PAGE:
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In college and high school classrooms across the United States, students display a keen interest in knowing more about what they rightly sense was a pivotal event in the recent past, one that brought a sea change in the life of the nation.
In a long-awaited alternative to the lengthy and overly expensive texts on the Vietnam War, Charles Neu presents America’s Lost War, a balanced, lively narrative account of that tragic conflict, one that sweeps across the whole time-span of the war and explores American, Vietnamese, and international perspectives. Recreating the physical and psychological landscape of the war, Neu fluidly describes policy disputes—among leaders of both the United States and North Vietnam—as well as individual policy makers, battles, and military realities, tracing the legacy of the “Vietnam” phenomenon that shapes American domestic politics and elections, as well as foreign relations, to the present day.
"America's Lost War is excellent—I devoured it and learned much." —Larry McMurtry
"For nearly half a century I have read scores of articles and books on the Vietnam tragedy. This book is at the top of the list." —George McGovern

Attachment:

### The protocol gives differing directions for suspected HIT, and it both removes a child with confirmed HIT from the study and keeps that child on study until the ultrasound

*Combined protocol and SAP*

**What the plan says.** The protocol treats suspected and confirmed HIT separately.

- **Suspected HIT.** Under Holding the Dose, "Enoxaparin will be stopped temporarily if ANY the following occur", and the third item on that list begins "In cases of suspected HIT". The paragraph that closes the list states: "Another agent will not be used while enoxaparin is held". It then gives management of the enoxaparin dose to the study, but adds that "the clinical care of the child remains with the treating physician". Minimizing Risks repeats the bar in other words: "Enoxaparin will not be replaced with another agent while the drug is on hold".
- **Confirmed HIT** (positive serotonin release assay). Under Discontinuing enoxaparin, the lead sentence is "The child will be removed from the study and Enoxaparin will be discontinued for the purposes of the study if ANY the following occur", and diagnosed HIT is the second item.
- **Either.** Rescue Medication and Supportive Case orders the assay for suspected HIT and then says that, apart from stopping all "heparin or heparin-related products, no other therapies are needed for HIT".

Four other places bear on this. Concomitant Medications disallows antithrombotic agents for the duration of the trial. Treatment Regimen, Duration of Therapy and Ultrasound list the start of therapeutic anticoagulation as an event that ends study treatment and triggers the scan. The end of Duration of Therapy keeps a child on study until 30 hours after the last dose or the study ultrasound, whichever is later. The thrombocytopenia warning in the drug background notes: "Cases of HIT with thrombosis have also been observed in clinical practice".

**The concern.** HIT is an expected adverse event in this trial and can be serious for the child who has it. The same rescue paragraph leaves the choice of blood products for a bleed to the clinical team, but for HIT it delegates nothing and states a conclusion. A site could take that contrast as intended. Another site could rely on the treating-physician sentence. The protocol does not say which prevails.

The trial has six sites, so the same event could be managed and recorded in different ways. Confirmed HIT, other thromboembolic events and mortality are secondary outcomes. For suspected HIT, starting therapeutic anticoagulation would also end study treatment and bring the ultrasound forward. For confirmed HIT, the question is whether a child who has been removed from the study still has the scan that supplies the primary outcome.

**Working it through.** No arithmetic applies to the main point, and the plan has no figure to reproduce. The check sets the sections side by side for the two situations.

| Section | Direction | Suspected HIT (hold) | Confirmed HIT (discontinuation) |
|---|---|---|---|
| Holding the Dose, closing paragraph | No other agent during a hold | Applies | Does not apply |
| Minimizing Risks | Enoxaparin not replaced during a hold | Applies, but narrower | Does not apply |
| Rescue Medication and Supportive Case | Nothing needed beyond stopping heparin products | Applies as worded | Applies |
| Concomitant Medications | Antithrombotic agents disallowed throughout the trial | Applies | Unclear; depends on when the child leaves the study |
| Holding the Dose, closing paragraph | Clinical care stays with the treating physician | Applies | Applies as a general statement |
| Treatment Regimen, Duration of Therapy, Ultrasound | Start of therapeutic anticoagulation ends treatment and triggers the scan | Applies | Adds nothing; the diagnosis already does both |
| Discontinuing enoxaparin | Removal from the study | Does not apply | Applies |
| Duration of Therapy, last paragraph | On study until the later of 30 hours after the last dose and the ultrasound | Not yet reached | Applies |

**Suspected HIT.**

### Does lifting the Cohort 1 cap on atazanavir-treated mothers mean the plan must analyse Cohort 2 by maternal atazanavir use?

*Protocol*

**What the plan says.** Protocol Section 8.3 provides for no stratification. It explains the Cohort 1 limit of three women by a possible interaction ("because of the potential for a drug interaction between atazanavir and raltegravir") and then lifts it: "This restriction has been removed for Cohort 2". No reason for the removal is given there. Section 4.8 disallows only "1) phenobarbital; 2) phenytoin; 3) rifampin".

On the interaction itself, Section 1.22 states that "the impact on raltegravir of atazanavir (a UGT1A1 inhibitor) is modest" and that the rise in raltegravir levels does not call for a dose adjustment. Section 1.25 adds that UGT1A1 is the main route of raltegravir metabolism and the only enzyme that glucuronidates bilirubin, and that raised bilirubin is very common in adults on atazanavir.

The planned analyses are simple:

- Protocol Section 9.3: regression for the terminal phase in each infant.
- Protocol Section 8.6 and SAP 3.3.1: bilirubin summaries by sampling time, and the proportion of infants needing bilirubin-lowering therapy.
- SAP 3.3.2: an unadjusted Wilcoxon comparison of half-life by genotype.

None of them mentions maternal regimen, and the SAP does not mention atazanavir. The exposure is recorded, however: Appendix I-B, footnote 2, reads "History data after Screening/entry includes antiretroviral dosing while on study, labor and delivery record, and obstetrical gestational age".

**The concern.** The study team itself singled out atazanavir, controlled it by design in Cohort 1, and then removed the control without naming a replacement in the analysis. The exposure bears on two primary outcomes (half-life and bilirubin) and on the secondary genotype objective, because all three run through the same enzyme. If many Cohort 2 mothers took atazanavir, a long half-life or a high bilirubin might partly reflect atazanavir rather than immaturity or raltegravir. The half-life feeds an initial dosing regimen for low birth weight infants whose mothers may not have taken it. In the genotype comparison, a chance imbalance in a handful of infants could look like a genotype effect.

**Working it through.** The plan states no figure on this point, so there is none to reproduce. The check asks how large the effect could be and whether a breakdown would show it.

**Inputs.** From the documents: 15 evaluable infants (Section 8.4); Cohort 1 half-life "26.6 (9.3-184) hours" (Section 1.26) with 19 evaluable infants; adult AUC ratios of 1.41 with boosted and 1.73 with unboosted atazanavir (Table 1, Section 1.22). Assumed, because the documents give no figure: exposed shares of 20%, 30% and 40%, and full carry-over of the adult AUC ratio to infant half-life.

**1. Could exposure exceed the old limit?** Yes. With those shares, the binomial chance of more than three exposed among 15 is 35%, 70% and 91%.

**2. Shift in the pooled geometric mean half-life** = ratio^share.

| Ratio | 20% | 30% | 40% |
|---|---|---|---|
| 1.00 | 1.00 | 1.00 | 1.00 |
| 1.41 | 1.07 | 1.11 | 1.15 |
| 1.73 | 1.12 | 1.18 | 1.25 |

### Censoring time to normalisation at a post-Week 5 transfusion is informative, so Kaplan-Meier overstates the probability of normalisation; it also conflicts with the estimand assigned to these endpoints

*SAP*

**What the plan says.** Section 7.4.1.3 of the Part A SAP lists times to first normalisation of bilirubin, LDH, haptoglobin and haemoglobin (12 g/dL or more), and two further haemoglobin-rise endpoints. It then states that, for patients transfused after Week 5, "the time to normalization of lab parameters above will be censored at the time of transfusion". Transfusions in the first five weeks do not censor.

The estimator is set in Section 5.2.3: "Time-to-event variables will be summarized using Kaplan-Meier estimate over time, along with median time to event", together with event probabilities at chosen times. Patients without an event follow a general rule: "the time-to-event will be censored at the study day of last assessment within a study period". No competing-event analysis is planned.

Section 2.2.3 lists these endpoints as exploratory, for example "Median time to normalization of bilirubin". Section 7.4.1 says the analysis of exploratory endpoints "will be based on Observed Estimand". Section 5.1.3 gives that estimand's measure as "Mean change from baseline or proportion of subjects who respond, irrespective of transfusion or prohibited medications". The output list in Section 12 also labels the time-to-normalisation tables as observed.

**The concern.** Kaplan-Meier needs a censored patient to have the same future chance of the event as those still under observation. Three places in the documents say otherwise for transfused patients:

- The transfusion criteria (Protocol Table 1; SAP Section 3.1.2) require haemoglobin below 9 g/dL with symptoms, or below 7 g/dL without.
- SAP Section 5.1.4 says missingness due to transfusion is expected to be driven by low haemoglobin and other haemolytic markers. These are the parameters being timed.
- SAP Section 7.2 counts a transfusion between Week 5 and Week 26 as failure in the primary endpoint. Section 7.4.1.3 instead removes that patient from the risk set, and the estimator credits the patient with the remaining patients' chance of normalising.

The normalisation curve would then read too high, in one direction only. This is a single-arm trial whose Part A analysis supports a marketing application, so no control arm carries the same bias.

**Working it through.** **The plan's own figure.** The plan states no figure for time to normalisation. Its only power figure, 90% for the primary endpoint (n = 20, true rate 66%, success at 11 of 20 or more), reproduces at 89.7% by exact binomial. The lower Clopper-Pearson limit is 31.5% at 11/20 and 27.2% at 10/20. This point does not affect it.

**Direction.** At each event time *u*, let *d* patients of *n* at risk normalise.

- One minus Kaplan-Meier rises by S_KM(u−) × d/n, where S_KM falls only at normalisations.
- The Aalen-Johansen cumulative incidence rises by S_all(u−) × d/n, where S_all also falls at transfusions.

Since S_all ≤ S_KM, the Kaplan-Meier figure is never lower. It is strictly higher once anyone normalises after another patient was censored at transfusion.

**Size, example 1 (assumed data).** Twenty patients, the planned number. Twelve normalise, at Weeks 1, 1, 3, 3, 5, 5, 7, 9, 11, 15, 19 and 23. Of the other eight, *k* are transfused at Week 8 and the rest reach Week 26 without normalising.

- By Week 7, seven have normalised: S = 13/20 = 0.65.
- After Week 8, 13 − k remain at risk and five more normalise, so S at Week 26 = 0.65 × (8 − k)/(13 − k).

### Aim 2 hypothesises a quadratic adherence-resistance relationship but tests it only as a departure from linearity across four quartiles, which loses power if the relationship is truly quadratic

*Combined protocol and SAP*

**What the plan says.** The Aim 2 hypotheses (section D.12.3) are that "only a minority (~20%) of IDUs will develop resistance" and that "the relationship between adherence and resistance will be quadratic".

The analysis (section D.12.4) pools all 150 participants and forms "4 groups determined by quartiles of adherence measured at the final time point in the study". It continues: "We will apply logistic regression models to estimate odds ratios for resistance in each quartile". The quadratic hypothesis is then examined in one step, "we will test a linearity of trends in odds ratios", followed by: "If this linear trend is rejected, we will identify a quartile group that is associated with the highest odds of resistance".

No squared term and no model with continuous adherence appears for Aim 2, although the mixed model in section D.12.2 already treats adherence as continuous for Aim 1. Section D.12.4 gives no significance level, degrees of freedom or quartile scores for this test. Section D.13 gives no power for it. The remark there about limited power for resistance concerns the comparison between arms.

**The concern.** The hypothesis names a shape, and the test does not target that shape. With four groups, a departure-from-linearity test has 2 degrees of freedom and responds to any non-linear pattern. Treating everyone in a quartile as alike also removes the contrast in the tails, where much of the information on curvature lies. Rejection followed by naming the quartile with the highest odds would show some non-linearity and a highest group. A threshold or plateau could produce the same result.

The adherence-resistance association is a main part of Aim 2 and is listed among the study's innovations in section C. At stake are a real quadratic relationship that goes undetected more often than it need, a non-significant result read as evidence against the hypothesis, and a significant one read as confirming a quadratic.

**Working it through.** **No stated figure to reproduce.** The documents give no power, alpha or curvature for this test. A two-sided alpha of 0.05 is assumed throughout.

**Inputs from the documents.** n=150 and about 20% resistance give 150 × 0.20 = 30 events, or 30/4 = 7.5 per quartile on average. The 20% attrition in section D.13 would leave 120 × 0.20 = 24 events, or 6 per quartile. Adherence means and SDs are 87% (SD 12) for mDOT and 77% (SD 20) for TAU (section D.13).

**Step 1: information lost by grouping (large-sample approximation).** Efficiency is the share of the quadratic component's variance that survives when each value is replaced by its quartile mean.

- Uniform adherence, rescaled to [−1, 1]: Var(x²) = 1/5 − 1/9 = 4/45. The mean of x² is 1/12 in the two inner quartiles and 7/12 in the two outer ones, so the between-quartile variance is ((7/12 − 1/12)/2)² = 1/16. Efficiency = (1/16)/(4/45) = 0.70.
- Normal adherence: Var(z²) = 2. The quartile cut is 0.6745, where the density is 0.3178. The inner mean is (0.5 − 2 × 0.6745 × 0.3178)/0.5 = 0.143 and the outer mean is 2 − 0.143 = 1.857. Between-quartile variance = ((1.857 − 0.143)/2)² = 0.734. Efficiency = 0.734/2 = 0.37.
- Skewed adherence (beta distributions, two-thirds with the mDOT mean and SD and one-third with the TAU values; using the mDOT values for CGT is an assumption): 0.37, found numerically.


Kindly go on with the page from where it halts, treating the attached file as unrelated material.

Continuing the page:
Charles E. Neu received his B.A. from Northern University and his Ph.D. from Harvard University. He was Professor of History at Brown University from 1970 to 2003 and since 2004 has been Adjunct Professor of History at the University of Miami. He is the author of many articles, chapters, encyclopedia entries, and reviews, and has written, co-edited, or edited the following books: An Uncertain Friendship: Theodore Roosevelt and Japan, 1906-1909 (1967); The Troubled Encounter: The United States and Japan (1975); The Wilson Era: Essays in Honor of Arthur S. Link (1991); and After Vietnam: Legacies of a Lost War (2000). Over the years he has received grants from the American Council of Learned Societies, the American Philosophical Society, the Charles Warren Center For Studies in American History, the Guggenheim Foundation, the Howard Foundation, the national Endowment for the Humanities, and the Woodrow Wilson International Center For Scholars. He has directed six NEH Summer Seminars for school teachers and college teachers, and has also given the J. Milton Nance Lecture at Texas A&M University, the Michael H. Freedman History Lecture at Roger Williams University, and the Schouler Lecture and the Albert Shaw Memorial Lecture at the John Hopkins University. At Brown he chaired the Department of History for six years and for many years taught both a seminar and a lecture course on the Vietnam War. In 1998 he received the Barrett Hazeltine Citation For Distinguished Undergraduate Teaching.